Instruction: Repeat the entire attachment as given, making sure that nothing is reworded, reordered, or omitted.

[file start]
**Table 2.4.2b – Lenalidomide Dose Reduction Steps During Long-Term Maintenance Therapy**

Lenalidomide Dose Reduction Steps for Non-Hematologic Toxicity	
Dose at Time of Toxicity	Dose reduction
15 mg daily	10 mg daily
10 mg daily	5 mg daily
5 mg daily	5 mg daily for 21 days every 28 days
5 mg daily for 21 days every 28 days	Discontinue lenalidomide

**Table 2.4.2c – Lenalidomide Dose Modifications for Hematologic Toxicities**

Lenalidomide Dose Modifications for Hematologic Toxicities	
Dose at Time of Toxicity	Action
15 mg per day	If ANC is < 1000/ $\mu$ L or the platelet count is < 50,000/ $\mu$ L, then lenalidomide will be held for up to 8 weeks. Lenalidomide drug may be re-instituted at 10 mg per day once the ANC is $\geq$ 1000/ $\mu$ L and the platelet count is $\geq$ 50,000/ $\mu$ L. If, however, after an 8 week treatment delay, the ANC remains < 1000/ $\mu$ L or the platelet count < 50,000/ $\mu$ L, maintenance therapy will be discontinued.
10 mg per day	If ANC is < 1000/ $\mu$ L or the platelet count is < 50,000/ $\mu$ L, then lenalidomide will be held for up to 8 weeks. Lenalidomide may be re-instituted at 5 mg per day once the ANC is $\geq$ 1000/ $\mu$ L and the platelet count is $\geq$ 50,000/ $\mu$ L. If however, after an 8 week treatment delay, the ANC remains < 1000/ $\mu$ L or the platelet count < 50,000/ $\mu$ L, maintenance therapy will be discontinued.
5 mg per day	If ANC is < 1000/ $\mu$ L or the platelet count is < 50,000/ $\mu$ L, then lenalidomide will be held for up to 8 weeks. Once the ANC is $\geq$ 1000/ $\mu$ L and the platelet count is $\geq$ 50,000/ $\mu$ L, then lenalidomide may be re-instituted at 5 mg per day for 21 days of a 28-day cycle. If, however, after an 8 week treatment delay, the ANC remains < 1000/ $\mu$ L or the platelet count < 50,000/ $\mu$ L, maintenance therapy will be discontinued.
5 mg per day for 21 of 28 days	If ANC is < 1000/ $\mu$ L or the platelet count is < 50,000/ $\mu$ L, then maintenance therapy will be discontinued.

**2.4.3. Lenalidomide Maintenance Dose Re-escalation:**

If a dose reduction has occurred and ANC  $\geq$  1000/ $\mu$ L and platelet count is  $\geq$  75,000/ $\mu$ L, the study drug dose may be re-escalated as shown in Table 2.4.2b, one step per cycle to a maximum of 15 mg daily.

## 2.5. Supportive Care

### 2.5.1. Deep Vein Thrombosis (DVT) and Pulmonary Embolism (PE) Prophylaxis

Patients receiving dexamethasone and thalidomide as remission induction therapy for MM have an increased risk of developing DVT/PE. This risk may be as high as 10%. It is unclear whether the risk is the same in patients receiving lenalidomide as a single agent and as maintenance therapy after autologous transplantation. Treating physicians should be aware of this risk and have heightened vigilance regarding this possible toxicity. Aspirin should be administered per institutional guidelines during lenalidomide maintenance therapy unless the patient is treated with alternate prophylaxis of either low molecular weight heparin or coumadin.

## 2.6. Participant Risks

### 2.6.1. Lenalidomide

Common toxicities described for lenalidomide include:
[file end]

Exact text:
**Table 2.4.2b – Lenalidomide Dose Reduction Steps During Long-Term Maintenance Therapy**

Lenalidomide Dose Reduction Steps for Non-Hematologic Toxicity	
Dose at Time of Toxicity	Dose reduction
15 mg daily	10 mg daily
10 mg daily	5 mg daily
5 mg daily	5 mg daily for 21 days every 28 days
5 mg daily for 21 days every 28 days	Discontinue lenalidomide

**Table 2.4.2c – Lenalidomide Dose Modifications for Hematologic Toxicities**

Lenalidomide Dose Modifications for Hematologic Toxicities	
Dose at Time of Toxicity	Action
15 mg per day	If ANC is < 1000/ $\mu$ L or the platelet count is < 50,000/ $\mu$ L, then lenalidomide will be held for up to 8 weeks. Lenalidomide drug may be re-instituted at 10 mg per day once the ANC is $\geq$ 1000/ $\mu$ L and the platelet count is $\geq$ 50,000/ $\mu$ L. If, however, after an 8 week treatment delay, the ANC remains < 1000/ $\mu$ L or the platelet count < 50,000/ $\mu$ L, maintenance therapy will be discontinued.
10 mg per day	If ANC is < 1000/ $\mu$ L or the platelet count is < 50,000/ $\mu$ L, then lenalidomide will be held for up to 8 weeks. Lenalidomide may be re-instituted at 5 mg per day once the ANC is $\geq$ 1000/ $\mu$ L and the platelet count is $\geq$ 50,000/ $\mu$ L. If however, after an 8 week treatment delay, the ANC remains < 1000/ $\mu$ L or the platelet count < 50,000/ $\mu$ L, maintenance therapy will be discontinued.
5 mg per day	If ANC is < 1000/ $\mu$ L or the platelet count is < 50,000/ $\mu$ L, then lenalidomide will be held for up to 8 weeks. Once the ANC is $\geq$ 1000/ $\mu$ L and the platelet count is $\geq$ 50,000/ $\mu$ L, then lenalidomide may be re-instituted at 5 mg per day for 21 days of a 28-day cycle. If, however, after an 8 week treatment delay, the ANC remains < 1000/ $\mu$ L or the platelet count < 50,000/ $\mu$ L, maintenance therapy will be discontinued.
5 mg per day for 21 of 28 days	If ANC is < 1000/ $\mu$ L or the platelet count is < 50,000/ $\mu$ L, then maintenance therapy will be discontinued.

**2.4.3. Lenalidomide Maintenance Dose Re-escalation:**

If a dose reduction has occurred and ANC  $\geq$  1000/ $\mu$ L and platelet count is  $\geq$  75,000/ $\mu$ L, the study drug dose may be re-escalated as shown in Table 2.4.2b, one step per cycle to a maximum of 15 mg daily.

## 2.5. Supportive Care

### 2.5.1. Deep Vein Thrombosis (DVT) and Pulmonary Embolism (PE) Prophylaxis

Patients receiving dexamethasone and thalidomide as remission induction therapy for MM have an increased risk of developing DVT/PE. This risk may be as high as 10%. It is unclear whether the risk is the same in patients receiving lenalidomide as a single agent and as maintenance therapy after autologous transplantation. Treating physicians should be aware of this risk and have heightened vigilance regarding this possible toxicity. Aspirin should be administered per institutional guidelines during lenalidomide maintenance therapy unless the patient is treated with alternate prophylaxis of either low molecular weight heparin or coumadin.

## 2.6. Participant Risks

### 2.6.1. Lenalidomide

Common toxicities described for lenalidomide include: